This information has led the researchers to argue that increased public protection is a public good because it reduces burglaries; it also provides a private good by protecting households with alarms from crime. By contrast, private security equipment is a private good, but it also provides a public good because it reduces the benefit of theft through dissuasion. So, in this model, all the variables are connected. Public investment and private protection affect the benefits of burglarizing a household. And the level of benefit households derive in protecting themselves depends on the fixed cost of private protection as well as public investment in protection.

  • 2Rafael Di Tella & Sebastian Galiani & Ernesto Schargrodsky, 2010. “Crime Distribution and Victim Behavior during a Crime Wave,” NBER Chapters, in: The Economics of Crime: Lessons for and from Latin America, pages 175-204, National Bureau of Economic Research, Inc.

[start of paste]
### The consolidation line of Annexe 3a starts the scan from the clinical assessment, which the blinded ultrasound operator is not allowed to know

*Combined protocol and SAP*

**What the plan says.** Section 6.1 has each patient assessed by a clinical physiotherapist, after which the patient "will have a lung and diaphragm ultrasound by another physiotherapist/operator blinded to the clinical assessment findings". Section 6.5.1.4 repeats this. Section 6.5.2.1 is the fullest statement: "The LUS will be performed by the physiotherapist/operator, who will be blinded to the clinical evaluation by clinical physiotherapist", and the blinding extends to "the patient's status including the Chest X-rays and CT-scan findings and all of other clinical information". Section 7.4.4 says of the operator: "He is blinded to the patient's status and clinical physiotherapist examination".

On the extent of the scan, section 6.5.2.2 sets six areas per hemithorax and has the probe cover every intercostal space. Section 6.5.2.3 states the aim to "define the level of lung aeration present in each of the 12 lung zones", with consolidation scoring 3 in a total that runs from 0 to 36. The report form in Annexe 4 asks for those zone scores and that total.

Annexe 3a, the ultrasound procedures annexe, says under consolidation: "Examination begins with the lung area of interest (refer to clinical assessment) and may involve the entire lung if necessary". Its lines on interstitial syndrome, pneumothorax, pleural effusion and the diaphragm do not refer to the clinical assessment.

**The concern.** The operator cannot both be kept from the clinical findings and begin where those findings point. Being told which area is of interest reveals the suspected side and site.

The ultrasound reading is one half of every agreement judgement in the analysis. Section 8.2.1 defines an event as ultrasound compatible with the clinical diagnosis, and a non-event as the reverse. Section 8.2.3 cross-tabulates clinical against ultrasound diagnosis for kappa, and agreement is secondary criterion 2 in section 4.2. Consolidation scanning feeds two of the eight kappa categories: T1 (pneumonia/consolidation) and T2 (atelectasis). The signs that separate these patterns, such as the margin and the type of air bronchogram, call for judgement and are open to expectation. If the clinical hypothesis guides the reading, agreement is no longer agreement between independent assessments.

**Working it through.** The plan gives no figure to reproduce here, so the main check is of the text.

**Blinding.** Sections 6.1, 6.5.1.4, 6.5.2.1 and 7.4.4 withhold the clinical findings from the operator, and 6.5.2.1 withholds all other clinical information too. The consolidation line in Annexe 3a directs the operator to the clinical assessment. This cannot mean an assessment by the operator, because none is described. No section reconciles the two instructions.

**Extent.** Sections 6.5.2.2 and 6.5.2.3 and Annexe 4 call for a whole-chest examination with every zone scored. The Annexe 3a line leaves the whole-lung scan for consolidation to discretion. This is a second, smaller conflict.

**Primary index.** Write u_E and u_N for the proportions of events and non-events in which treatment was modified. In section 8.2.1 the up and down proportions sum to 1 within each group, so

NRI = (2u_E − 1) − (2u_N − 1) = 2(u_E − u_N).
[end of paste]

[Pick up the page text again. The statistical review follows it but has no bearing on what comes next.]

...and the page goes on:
Photo by Goodpics on Adobe Stock

Camera in front of two policemen from behind

Police Are Everywhere... Burglars, too?

Since 2008, the number of home burglaries has increased 37% in France, according to the database for criminal misconduct and offenses recorded by the police3 . Yet the state budget given to law enforcement (national and local combined) has only increased 26% during this time, according to state budgetary documents. Does the budget for police services increase because crime is increasing, or are more crimes being recorded by police because there are more resources to catch criminal offenses in the act? Causation clearly goes both ways, so measuring how investment in law enforcement impacts crime may be quite challenging.

Yet security remains a recurring theme in public debate. The recently reelected French president Emmanuel Macron presented the Council of Ministers with a bill to increase the number of police on the streets and double the current number in ten years. This increase would represent an additional budget of €20 billion by 2030. However, the effectiveness such a measure has on decreasing crime has never been truly proven.

  • 3 INSE Data
Photo by Qnica.com onAdobe Stock

Security Station